The capacity of medical science to save low birth-weight babies is creating a new ethical dilemma for doctors and parents, according to a report. One in five of very premature babies suffers some form of neurological impairment. The report says the cost of saving such lives, and caring for them in childhood, would be better invested in trying to stop pre-term births or in other areas of health care.
George Teeling Smith, director of the Office of Health Economics (OHE), which published the report, said that a balance had to be struck 'between the creation of suffering and the advance of science'. Doctors were guilty of 'almost experimenting' with babies weighing 500g (about 1lb).
Improvements in neonatal intensive care have enabled the survival of many babies born well before term. In 1980, at the Hammersmith Hospital, London, there were only two out of eight survivors (25 per cent) among babies born between 26 and 27.9 weeks. By 1991, five out of nine (56 per cent) of this age survived.
The improvement is most marked when looking at the survival of babies weighing less than 749g (about 1lb 10 ozs), the report says. Between 1980 and 1983, there were no survivors at this weight at the Hammersmith; by 1991, although numbers were small, six out of nine (67 per cent) survived.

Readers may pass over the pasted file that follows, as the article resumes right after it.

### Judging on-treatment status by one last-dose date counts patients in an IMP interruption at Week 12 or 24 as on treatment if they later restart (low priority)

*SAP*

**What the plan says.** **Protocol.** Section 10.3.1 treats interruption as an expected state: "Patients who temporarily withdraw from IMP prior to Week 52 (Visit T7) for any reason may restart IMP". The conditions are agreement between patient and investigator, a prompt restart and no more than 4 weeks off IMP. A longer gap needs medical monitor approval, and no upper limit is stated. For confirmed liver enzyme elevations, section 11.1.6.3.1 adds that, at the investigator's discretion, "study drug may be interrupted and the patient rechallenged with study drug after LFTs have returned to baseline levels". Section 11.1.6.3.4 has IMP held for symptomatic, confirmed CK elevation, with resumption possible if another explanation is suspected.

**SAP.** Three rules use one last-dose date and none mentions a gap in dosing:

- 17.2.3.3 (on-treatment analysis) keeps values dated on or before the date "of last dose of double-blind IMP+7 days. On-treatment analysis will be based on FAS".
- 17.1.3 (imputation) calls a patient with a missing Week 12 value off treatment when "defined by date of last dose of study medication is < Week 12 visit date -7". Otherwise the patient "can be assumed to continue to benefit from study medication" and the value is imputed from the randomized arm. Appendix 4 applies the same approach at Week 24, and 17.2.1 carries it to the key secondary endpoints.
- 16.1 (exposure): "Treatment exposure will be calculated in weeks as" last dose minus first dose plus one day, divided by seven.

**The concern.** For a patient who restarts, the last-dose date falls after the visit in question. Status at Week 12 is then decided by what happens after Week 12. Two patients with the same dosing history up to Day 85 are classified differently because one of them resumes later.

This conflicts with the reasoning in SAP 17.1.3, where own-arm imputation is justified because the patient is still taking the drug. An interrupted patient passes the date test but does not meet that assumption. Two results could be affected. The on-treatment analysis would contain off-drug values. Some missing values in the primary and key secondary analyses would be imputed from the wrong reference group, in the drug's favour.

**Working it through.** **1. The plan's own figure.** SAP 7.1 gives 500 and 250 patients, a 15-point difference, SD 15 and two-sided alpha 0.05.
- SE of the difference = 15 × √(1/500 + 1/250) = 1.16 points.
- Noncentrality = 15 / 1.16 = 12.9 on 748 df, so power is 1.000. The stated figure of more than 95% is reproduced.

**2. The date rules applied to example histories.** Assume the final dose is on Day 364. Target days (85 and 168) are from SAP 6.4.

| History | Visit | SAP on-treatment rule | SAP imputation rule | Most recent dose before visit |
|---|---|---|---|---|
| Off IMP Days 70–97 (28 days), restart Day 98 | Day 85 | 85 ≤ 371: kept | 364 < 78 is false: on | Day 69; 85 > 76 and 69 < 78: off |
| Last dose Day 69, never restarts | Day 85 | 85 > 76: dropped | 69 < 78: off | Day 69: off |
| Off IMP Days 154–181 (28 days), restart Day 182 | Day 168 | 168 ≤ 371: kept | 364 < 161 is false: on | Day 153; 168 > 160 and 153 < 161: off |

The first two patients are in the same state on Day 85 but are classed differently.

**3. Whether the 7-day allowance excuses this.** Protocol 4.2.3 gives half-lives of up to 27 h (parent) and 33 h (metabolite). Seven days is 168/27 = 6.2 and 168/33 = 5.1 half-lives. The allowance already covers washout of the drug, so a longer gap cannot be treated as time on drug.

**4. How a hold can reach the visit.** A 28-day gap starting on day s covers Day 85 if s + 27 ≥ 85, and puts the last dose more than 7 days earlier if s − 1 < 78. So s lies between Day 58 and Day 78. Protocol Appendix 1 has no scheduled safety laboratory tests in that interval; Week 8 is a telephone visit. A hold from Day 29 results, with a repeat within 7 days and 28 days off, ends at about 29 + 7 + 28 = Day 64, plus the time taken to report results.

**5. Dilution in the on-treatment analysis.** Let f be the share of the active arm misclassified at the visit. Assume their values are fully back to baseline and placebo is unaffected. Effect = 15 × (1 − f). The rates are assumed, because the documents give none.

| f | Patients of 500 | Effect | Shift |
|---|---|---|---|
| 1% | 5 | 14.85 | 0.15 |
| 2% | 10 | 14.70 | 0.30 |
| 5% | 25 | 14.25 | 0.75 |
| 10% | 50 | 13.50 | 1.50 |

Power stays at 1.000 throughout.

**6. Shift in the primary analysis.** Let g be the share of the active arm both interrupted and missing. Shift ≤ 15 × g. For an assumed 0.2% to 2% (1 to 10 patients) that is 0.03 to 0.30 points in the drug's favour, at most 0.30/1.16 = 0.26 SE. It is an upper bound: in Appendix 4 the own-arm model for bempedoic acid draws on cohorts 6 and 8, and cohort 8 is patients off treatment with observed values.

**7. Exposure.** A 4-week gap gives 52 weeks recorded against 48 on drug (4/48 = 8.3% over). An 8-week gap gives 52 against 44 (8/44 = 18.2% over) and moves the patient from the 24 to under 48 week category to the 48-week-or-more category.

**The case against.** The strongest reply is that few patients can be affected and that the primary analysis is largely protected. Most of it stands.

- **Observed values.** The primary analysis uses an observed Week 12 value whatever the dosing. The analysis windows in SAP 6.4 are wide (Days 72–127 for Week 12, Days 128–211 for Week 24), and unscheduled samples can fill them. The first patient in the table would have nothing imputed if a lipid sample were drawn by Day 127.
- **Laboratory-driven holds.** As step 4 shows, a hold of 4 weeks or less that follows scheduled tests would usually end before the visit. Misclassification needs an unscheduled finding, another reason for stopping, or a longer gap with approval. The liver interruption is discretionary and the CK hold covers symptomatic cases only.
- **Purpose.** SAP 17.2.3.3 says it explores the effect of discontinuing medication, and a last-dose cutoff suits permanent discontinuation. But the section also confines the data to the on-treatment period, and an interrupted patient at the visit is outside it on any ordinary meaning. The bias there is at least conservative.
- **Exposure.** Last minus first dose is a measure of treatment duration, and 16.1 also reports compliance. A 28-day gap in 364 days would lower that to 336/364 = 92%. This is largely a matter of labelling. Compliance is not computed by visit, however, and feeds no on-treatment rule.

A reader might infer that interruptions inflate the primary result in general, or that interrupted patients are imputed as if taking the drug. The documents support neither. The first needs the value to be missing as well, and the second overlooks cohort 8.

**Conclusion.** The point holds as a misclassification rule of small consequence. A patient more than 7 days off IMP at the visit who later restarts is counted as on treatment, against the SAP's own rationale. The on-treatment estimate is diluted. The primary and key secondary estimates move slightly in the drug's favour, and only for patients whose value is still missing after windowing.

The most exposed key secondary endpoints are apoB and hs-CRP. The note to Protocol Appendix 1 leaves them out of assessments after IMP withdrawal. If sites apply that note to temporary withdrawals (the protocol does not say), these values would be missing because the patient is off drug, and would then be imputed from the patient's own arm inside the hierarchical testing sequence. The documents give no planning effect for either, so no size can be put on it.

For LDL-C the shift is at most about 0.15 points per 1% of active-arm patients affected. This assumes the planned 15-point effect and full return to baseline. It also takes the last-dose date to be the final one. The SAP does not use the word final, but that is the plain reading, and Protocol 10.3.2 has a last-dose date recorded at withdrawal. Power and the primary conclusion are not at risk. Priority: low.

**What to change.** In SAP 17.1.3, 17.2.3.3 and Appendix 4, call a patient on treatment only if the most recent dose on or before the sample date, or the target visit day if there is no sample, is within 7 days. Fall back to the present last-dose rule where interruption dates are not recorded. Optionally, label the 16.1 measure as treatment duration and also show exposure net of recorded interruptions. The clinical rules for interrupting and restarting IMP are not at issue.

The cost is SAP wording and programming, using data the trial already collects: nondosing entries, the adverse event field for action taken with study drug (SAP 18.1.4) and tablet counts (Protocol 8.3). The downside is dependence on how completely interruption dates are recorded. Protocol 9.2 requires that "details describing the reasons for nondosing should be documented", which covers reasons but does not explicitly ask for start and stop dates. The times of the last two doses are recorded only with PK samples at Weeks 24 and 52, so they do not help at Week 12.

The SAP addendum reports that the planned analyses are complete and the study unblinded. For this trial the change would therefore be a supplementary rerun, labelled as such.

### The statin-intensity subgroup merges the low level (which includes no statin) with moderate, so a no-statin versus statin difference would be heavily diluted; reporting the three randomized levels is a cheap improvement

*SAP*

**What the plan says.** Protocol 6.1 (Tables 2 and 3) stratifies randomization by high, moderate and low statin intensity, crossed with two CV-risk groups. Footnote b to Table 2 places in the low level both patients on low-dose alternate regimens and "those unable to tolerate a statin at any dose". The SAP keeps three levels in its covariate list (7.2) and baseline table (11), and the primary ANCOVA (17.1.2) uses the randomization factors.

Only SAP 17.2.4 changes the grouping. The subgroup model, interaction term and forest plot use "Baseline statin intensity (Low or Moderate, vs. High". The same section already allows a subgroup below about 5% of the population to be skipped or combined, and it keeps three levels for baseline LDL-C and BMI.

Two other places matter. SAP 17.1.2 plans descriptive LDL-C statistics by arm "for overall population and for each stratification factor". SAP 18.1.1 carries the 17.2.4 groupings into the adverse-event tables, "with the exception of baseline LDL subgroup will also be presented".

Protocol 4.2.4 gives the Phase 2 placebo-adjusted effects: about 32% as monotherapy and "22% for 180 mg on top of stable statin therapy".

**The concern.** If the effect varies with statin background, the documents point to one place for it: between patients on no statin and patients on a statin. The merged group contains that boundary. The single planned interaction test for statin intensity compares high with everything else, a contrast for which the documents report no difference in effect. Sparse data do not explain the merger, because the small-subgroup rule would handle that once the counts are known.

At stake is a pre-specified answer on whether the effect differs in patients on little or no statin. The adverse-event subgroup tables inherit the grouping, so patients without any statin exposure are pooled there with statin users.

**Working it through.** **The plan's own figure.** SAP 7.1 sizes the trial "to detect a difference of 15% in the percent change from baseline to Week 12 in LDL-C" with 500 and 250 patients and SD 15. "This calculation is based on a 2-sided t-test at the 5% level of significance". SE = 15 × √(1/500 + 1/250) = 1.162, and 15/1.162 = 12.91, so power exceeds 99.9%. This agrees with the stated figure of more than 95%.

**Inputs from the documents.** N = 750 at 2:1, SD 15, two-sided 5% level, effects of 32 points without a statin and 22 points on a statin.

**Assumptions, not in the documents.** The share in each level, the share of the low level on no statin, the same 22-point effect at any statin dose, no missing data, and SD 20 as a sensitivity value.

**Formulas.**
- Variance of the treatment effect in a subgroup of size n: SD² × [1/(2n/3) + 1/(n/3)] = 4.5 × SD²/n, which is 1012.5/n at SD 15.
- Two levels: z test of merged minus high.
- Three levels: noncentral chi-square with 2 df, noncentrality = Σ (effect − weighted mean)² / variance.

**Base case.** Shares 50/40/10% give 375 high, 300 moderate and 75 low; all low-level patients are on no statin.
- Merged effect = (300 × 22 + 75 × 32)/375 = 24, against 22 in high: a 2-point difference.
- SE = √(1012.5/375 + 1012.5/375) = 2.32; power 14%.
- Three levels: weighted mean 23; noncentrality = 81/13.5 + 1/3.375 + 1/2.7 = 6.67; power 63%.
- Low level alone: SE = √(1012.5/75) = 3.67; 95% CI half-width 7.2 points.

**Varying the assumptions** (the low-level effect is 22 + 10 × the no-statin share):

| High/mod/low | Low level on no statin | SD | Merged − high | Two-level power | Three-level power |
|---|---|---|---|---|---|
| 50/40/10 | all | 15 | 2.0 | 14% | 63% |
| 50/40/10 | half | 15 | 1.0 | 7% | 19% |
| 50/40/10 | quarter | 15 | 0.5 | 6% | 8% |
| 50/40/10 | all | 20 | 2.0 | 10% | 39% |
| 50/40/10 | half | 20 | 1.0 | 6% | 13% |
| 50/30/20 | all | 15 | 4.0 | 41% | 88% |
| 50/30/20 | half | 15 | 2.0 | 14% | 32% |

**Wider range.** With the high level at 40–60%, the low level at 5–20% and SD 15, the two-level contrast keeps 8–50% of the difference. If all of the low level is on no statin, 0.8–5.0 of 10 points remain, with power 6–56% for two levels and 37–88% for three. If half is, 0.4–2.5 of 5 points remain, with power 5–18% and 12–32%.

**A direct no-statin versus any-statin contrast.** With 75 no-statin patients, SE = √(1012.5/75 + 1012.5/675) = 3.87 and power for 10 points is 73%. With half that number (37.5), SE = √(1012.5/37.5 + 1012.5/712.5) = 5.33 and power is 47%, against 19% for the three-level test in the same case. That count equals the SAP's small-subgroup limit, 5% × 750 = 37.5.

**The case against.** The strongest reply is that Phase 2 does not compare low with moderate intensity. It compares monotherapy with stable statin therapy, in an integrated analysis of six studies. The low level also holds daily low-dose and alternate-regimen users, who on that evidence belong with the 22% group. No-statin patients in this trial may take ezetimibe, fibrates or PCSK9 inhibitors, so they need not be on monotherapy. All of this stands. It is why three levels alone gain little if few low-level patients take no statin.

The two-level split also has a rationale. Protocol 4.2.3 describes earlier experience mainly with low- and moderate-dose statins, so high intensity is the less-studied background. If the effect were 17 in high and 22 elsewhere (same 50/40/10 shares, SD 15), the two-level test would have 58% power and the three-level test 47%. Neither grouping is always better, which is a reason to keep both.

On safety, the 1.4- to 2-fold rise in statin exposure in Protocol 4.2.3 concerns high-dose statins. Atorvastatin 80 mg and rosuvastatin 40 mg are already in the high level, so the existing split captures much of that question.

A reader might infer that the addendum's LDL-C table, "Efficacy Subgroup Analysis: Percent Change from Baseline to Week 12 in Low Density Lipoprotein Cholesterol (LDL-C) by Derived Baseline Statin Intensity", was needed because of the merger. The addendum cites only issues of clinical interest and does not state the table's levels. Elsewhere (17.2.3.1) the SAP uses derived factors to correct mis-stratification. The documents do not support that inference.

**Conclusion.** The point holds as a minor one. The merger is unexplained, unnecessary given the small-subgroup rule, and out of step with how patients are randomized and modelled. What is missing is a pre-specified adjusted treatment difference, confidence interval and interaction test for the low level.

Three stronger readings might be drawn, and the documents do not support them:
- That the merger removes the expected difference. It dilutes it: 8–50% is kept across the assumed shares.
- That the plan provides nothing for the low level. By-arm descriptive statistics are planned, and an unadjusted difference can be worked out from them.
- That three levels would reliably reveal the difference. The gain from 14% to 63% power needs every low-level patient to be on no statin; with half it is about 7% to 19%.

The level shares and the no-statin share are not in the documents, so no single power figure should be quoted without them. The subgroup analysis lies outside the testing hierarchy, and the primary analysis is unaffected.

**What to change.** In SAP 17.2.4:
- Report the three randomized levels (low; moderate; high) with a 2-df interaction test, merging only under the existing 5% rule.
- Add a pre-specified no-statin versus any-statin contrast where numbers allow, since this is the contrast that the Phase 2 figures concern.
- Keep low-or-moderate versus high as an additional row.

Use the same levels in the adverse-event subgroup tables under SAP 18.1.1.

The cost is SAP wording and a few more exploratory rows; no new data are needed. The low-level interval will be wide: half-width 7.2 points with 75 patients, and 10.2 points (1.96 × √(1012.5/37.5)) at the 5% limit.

But improved survival - even for a small number of pre-term babies - does not come cheap. In 1990, neonatal intensive care for babies weighing less than 1,500g (3lb 4oz), cost the NHS between pounds 42m and pounds 70m - about pounds 20,000 per infant. For a child left handicapped as a result of pre-term birth, there are the additional social and health care costs in childhood, the costs of education - pre-term babies are up to 50 per cent more likely to need special education - and lifelong support if the individual is unable to work.
Jane Griffin, an OHE researcher who compiled the report, said: 'The ability to preserve the lives of these infants must be weighed against the resultant increase in the numbers of impaired children, the distress and suffering caused by lengthy treatment and hospitalisation, their eventual expected quality of life, and the socio-economic consequences for society as a whole.'
Ms Griffin said that pre-term birth prevention programmes should be considered to educate the public about risk factors associated with premature births. These include failure to attend ante-natal care clinics, smoking and alcohol abuse, emotional and physical stress. Such a programme in France reduced the pre-term birth rate from 8.2 to 5.6 per cent over 10 years.
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